New housing starts rose 21 percent in January from a year ago, the Census Bureau said today, to a seasonally adjusted annual rate of 591,000.
That’s up from a record low pace of 479,000 units per year seen in April, but still well off the 1 million to 2 million-a-year range that’s been the norm for five decades. During the last boom, housing starts peaked at 2.07 million in 2005.
Single-family home starts were up 36 percent from a year ago, to a seasonally adjusted rate of 484,000 per year.
Single-family home starts, which typically exceed 1 million a year when the economy is not in a recession, hit an all-time high of 1.72 million in 2005 before plunging to 445,000 last year.
Analysts said builders may be putting up homes on "spec" to beat the expiration of a federal homebuyer tax credit, currently limited to homes under contract by April 30 and closing by June 30.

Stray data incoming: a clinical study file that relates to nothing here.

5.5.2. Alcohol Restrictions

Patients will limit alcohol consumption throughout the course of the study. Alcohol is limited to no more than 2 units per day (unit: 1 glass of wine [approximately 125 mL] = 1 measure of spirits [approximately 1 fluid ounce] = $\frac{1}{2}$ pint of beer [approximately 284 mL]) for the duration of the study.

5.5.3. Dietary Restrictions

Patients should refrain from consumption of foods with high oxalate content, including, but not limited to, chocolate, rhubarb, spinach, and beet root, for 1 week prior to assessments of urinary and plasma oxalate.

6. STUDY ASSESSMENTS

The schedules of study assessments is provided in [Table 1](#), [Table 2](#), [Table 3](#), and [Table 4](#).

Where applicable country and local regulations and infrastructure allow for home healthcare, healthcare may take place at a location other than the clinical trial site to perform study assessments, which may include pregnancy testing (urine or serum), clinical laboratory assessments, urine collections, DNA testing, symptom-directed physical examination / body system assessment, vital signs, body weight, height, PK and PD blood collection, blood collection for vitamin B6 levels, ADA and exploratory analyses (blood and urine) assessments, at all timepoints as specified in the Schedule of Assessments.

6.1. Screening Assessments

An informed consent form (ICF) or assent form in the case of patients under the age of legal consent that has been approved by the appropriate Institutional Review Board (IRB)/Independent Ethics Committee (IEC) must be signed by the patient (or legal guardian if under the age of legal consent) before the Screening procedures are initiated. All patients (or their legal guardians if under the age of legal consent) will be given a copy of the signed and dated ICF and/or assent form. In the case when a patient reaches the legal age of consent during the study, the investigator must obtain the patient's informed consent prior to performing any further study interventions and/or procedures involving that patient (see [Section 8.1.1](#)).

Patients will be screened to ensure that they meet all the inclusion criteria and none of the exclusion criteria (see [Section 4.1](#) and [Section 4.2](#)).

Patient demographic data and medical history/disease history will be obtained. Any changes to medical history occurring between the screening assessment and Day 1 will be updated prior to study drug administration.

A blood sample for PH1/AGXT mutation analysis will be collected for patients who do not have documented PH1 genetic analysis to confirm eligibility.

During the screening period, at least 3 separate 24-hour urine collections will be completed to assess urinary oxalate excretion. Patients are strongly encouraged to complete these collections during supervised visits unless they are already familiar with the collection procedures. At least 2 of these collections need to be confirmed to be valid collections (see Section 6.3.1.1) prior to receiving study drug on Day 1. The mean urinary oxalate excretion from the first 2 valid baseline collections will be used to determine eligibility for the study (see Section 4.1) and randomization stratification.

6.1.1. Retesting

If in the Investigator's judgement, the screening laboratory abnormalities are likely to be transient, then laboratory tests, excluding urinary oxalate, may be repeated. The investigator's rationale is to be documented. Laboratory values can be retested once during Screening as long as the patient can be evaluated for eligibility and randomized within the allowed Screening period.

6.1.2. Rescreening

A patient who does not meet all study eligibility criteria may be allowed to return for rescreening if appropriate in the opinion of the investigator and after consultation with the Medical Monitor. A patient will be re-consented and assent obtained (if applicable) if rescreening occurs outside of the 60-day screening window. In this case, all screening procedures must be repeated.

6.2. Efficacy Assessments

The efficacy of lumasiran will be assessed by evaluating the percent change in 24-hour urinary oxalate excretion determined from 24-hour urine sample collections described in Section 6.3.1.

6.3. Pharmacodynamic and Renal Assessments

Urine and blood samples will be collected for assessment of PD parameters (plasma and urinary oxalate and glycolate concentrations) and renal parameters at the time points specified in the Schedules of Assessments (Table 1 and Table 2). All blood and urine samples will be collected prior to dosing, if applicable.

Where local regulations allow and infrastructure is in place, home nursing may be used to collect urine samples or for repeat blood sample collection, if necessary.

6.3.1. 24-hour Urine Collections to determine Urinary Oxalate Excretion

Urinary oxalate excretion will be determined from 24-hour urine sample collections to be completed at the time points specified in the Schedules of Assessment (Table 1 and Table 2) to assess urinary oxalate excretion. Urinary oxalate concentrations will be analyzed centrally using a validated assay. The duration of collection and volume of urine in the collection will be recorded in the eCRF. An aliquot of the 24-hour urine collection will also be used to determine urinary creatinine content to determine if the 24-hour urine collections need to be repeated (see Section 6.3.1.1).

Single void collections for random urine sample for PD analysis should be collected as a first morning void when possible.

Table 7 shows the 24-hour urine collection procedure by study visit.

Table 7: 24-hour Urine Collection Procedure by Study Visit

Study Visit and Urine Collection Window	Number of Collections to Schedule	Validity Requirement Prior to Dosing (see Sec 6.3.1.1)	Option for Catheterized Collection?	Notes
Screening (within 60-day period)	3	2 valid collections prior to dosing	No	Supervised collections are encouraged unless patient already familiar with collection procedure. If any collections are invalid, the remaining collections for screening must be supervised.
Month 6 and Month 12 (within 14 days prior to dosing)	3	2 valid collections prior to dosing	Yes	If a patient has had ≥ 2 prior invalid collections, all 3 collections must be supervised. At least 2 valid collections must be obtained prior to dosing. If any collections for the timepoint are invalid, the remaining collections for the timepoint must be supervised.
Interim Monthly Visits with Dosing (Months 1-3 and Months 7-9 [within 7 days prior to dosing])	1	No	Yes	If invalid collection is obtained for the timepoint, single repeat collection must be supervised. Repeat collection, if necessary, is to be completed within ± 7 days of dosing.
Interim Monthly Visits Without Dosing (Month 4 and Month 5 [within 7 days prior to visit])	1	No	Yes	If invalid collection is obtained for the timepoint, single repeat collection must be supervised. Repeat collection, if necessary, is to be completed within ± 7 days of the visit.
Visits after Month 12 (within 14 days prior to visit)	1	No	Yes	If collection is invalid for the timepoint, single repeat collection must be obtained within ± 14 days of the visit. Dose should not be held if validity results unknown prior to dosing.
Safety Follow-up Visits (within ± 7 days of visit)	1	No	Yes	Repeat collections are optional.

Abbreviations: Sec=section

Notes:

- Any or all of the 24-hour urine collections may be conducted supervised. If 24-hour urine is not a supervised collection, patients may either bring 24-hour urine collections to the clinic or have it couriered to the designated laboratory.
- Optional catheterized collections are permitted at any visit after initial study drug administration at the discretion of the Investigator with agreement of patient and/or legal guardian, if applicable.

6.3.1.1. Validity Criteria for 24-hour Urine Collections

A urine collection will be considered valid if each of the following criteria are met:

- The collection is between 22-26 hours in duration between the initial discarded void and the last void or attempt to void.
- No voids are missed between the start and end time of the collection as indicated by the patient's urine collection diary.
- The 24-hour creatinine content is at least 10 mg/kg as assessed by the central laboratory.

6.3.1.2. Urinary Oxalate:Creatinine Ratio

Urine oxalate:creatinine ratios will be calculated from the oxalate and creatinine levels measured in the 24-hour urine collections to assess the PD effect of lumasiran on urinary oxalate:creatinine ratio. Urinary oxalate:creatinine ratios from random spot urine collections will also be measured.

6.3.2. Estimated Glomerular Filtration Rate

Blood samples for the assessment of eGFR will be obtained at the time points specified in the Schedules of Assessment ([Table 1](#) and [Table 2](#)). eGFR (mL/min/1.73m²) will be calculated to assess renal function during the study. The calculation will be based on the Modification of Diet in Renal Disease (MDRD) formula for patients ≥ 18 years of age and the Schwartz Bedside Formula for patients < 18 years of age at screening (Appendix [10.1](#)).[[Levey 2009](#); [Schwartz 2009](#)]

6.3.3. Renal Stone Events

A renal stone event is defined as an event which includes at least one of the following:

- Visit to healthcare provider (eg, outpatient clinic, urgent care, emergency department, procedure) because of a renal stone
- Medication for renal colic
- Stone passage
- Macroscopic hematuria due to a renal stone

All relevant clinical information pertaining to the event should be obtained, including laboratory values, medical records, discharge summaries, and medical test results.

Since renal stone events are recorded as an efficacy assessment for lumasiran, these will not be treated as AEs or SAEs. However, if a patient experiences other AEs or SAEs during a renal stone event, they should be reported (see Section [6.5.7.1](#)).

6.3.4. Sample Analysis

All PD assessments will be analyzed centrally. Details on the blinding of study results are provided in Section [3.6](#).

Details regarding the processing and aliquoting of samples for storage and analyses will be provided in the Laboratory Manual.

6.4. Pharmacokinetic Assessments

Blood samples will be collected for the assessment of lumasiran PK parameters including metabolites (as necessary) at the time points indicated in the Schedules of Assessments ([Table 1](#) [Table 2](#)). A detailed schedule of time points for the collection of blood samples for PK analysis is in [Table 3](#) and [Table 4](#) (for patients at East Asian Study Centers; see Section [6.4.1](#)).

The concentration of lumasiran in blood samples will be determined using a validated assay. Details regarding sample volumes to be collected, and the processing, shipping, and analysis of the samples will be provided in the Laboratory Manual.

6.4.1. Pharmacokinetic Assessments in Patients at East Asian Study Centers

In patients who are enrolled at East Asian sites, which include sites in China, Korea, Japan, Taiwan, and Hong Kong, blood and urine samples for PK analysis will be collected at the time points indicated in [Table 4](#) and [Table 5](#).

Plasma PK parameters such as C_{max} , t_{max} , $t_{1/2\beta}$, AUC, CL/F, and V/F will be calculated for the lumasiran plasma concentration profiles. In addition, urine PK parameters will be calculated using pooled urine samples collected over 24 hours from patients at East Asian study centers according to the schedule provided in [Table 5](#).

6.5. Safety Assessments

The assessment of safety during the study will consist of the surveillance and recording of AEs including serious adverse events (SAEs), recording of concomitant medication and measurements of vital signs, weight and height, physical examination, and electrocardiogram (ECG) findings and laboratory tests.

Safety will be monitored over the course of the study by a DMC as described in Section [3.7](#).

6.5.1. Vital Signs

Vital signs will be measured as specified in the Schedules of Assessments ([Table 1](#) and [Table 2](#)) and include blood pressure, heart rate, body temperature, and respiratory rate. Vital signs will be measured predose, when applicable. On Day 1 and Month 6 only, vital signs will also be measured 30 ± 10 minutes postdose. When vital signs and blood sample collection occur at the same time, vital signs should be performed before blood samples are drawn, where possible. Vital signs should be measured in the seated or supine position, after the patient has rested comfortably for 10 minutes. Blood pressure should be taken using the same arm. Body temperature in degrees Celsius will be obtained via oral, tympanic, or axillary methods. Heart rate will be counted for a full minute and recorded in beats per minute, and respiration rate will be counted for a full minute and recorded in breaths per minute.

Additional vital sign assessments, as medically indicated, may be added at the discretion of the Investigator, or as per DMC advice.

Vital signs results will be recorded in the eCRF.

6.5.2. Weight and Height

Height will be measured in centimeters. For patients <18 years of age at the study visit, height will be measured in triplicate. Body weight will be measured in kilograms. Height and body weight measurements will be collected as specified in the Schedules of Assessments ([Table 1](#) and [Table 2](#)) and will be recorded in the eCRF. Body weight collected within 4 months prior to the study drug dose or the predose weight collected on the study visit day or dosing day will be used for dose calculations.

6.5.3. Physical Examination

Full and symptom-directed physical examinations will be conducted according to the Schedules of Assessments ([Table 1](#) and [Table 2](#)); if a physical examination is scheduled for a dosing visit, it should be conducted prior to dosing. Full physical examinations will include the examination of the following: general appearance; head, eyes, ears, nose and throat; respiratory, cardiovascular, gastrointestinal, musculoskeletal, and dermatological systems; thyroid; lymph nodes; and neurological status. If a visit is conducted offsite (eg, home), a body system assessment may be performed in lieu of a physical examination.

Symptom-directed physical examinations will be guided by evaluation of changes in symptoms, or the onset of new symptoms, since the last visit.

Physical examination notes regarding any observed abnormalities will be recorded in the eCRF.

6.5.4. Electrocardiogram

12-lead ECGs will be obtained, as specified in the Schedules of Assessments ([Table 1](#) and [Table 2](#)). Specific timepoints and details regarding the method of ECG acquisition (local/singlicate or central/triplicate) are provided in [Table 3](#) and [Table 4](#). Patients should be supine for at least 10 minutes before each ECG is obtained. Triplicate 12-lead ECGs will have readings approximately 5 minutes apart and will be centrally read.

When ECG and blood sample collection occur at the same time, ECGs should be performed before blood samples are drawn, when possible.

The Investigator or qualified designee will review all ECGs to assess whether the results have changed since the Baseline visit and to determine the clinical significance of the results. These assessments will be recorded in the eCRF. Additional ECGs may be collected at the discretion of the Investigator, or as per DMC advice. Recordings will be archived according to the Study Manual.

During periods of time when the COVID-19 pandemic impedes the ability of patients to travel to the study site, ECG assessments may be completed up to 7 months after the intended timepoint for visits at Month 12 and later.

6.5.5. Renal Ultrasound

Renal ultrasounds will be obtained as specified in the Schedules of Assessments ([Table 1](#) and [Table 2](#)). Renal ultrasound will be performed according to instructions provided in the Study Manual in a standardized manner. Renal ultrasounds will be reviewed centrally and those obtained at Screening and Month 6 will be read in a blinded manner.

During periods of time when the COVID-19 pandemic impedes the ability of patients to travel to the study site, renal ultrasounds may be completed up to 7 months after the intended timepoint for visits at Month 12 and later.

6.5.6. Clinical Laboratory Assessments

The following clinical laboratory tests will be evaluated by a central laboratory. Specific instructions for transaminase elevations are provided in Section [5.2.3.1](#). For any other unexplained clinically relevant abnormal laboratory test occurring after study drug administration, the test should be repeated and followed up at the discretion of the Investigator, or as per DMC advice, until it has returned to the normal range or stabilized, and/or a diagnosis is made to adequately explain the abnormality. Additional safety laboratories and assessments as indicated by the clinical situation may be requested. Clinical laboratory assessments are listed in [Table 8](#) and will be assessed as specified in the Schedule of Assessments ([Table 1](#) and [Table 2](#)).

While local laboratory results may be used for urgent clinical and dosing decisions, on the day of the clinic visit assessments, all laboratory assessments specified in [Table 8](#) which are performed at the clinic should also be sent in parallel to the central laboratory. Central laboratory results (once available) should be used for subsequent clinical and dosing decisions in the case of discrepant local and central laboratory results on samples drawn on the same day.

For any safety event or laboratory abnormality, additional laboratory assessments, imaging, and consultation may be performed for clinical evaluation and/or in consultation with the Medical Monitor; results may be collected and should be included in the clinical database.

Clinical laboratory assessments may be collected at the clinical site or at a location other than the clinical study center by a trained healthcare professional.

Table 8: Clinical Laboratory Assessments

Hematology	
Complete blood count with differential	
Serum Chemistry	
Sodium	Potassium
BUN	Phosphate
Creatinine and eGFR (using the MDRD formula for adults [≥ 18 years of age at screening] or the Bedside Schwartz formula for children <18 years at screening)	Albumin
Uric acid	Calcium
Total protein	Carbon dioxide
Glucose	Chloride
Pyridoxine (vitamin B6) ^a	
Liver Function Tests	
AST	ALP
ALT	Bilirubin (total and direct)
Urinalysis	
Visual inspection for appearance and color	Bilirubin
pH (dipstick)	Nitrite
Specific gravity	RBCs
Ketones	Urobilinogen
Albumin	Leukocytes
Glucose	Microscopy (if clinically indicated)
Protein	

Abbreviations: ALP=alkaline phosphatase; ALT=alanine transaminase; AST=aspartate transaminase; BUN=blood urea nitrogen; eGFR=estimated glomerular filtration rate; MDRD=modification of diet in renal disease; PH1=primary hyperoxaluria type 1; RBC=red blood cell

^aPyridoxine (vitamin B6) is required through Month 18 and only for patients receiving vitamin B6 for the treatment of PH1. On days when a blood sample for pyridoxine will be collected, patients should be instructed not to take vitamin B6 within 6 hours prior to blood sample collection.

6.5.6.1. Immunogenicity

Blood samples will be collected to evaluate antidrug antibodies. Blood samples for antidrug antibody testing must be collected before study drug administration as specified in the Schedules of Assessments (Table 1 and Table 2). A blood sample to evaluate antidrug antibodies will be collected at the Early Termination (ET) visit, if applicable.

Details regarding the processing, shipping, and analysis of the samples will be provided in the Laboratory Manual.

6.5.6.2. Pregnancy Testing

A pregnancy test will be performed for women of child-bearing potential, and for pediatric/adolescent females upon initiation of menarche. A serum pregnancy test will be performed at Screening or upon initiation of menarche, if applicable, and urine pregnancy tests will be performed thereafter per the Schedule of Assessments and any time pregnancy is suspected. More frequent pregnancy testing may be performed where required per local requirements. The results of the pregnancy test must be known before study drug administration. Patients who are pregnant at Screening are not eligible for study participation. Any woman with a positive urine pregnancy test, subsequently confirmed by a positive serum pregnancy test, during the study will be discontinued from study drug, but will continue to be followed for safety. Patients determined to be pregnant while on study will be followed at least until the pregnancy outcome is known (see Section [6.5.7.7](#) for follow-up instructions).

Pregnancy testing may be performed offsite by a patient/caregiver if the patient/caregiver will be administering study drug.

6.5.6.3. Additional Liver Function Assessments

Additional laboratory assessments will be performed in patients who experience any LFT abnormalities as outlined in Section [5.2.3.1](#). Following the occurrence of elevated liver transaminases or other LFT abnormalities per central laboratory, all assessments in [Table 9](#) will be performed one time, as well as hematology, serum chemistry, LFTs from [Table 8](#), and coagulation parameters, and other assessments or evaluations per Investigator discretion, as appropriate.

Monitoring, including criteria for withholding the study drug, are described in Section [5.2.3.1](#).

Building permits were also up 16.9 percent in January from a year ago, to a seasonally adjusted annual rate of 621,000. Housing completions were down 15 percent from a year ago, to a seasonally adjusted annual rate of 659,000.
For housing markets, home starts can be a double-edged sword. Severe cutbacks in new-home construction have helped reduce pressure on inventories in some markets, providing support for prices. But economists say new-home construction, and the jobs it creates, is often the primary driver pushing the economy out of a recession.
In their latest mortgage finance forecast, economists at the Mortgage Bankers Association project that housing starts will rebound from a record low of 554,000 in 2009 to 743,000 this year, climbing to 1.02 million in 2011 and 1.34 million in 2012.
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